Noted for the creation of enigmatic worlds in miniature – in a variety of materials – while also for imbuing large-scale projects with an almost mystical presence, Kazu Nakagawa confounds ‘labeling’. Critics writing about his artworks address ‘absence’; ‘matter and nothingness’; ‘ambiguously elegiac’; ‘materiality becomes an imprecise notion’. The ‘reality’ is that Nakagawa’s works embrace and conform to, if such a thing is possible, the Japanese concept of ‘ma’ – the space between, the distance between, the room between or around things.
Having exhibited extensively, survey exhibitions of Nakagawa’s work have been held at Te Tuhi and The Dowse Art Museum. His work is represented in the Collections of The Dowse Art Museum and Christchurch Art Gallery, and in numerous private collections in Australia, UK, USA, New Zealand and the New Zealand Embassy in Japan.
Growing up in Tokyo, Nakagawa ‘felt’ his way towards art-making, much as he made the transition from Japan to New Zealand by container ship, so he could ‘feel the distance’ of the journey. Having studied Mathematics, Language, Engineering and Navigation in Tokyo, he then worked as a product designer for windsurfing manufacture in Tokyo and was later apprenticed for furniture making and graphic design as his focus shifted towards the arts. Nakagawa’s emigration to New Zealand in 1986 was followed with further development in furniture/design in Auckland and a move to Waiheke Island in 1988, where he still lives and works.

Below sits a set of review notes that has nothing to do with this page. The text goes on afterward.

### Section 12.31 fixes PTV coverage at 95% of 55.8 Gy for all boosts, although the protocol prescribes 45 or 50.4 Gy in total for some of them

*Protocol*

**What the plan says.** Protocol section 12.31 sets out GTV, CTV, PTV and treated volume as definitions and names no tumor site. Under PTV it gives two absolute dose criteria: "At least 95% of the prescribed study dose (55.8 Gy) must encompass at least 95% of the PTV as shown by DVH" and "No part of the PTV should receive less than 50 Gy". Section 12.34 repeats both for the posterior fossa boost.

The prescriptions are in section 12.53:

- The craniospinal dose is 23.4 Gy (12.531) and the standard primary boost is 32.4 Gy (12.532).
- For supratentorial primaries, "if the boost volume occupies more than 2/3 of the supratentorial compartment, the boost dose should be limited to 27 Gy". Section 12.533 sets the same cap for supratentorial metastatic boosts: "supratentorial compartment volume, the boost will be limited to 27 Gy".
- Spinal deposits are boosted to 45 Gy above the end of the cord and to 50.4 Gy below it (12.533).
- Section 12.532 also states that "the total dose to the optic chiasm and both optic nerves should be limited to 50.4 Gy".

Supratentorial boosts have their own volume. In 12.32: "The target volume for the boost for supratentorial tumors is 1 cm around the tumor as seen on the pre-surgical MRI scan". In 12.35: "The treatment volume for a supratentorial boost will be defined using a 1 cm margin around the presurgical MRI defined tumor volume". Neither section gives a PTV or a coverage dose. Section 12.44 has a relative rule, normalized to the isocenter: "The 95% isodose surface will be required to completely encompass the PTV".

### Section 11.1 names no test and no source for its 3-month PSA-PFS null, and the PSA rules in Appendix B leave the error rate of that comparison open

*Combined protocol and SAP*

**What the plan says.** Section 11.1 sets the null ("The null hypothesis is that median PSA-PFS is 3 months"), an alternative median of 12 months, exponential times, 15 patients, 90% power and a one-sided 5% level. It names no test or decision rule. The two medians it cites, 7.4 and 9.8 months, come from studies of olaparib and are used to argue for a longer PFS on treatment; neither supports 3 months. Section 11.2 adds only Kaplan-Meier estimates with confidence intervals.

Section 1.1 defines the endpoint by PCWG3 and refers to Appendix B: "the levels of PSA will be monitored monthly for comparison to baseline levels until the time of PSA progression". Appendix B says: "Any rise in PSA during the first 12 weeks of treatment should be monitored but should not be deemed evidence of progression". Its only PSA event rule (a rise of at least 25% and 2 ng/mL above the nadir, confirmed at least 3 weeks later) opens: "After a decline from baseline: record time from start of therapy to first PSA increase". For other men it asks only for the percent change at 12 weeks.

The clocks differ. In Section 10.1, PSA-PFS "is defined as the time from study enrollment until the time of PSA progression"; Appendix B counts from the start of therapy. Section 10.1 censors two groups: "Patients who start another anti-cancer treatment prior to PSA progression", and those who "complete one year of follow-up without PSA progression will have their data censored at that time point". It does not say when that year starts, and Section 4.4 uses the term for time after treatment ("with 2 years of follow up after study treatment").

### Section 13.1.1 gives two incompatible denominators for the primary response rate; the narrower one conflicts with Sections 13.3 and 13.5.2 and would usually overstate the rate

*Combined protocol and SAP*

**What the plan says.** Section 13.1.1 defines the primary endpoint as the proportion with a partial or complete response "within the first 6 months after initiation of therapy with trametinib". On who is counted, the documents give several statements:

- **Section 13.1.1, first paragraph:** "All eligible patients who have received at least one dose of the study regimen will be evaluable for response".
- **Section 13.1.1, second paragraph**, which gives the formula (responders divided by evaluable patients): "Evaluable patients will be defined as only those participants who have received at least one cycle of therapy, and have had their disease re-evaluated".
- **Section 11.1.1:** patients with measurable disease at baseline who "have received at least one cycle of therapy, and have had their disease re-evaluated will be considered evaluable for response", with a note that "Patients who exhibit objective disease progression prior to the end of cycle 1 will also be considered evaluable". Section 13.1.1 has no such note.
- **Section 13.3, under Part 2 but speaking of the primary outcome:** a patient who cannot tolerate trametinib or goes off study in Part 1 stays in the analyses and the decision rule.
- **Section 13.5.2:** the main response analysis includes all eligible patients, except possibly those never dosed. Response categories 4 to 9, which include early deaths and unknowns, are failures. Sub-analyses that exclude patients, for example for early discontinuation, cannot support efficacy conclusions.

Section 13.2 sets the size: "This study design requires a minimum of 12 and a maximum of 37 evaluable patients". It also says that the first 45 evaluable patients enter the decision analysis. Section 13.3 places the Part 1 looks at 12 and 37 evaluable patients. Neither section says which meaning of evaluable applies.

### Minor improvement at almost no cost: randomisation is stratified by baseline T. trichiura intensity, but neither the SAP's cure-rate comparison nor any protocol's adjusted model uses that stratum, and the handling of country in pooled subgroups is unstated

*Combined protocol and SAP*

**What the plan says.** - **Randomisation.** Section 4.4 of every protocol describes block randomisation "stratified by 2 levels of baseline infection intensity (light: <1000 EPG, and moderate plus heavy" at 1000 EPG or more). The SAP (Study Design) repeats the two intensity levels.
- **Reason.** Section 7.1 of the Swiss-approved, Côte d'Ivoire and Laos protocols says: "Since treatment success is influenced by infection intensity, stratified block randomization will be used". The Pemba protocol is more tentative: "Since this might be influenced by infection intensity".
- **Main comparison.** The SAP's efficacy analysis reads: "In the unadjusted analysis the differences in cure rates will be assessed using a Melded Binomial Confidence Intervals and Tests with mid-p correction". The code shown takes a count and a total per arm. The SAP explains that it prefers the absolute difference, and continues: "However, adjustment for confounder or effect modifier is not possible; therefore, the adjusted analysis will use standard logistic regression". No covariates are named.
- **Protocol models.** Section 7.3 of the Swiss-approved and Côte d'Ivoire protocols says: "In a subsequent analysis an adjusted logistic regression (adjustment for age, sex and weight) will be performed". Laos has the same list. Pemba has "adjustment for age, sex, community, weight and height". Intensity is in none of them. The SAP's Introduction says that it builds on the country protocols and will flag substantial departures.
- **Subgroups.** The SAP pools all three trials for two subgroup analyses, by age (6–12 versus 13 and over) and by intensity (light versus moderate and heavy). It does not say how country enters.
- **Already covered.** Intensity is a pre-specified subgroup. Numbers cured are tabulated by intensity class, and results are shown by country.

Nakagawa’s art practice is informed by his fundamental philosophical positions. His materiality (or often, seeming immateriality) is determined by the conceptual underpinning of each work – he will employ as required: wood, metal, concrete, canvas, paint, graphite, paper, fabric – as well as more evanescent materials, shade and sound; the project ændǽnti (to go slowly) created a long-duration mass performative/participatory piece, engaging shade/shelter by way of transiently borrowed custom-made umbrellas, snaking around the coastline of Waiheke Island in the 2011 headlandSculptureOnTheGulf; a recent work addressing notions of identity generated (approximately) 108,000 of his own thumbprints in acrylic paint on twenty 3-metre-lengths of cotton; the immateriality of his carved calligraphy on the Waiheke Library, delicately concealed or revealed by the changing play of light, was achieved through many months ‘perching on the scaffold with chisel and hammer in the rain, sun and wind through winter.’
While Nakagawa’s work is often described as minimalist, or rooted in architecture and its precepts, the artist’s own words belie these ready classifications: ‘I fall into another half [of my brain] which always makes things blur, so boundaries have less meaning. An architecture becomes a piece of paper or a piece of paper becomes an architecture. Several months of carving becomes a ‘blink’ of brush stroke. A moment becomes endless. It is actually a process of simplifying what I see, and in this way it is utterly incommunicable unless putting in an art form.’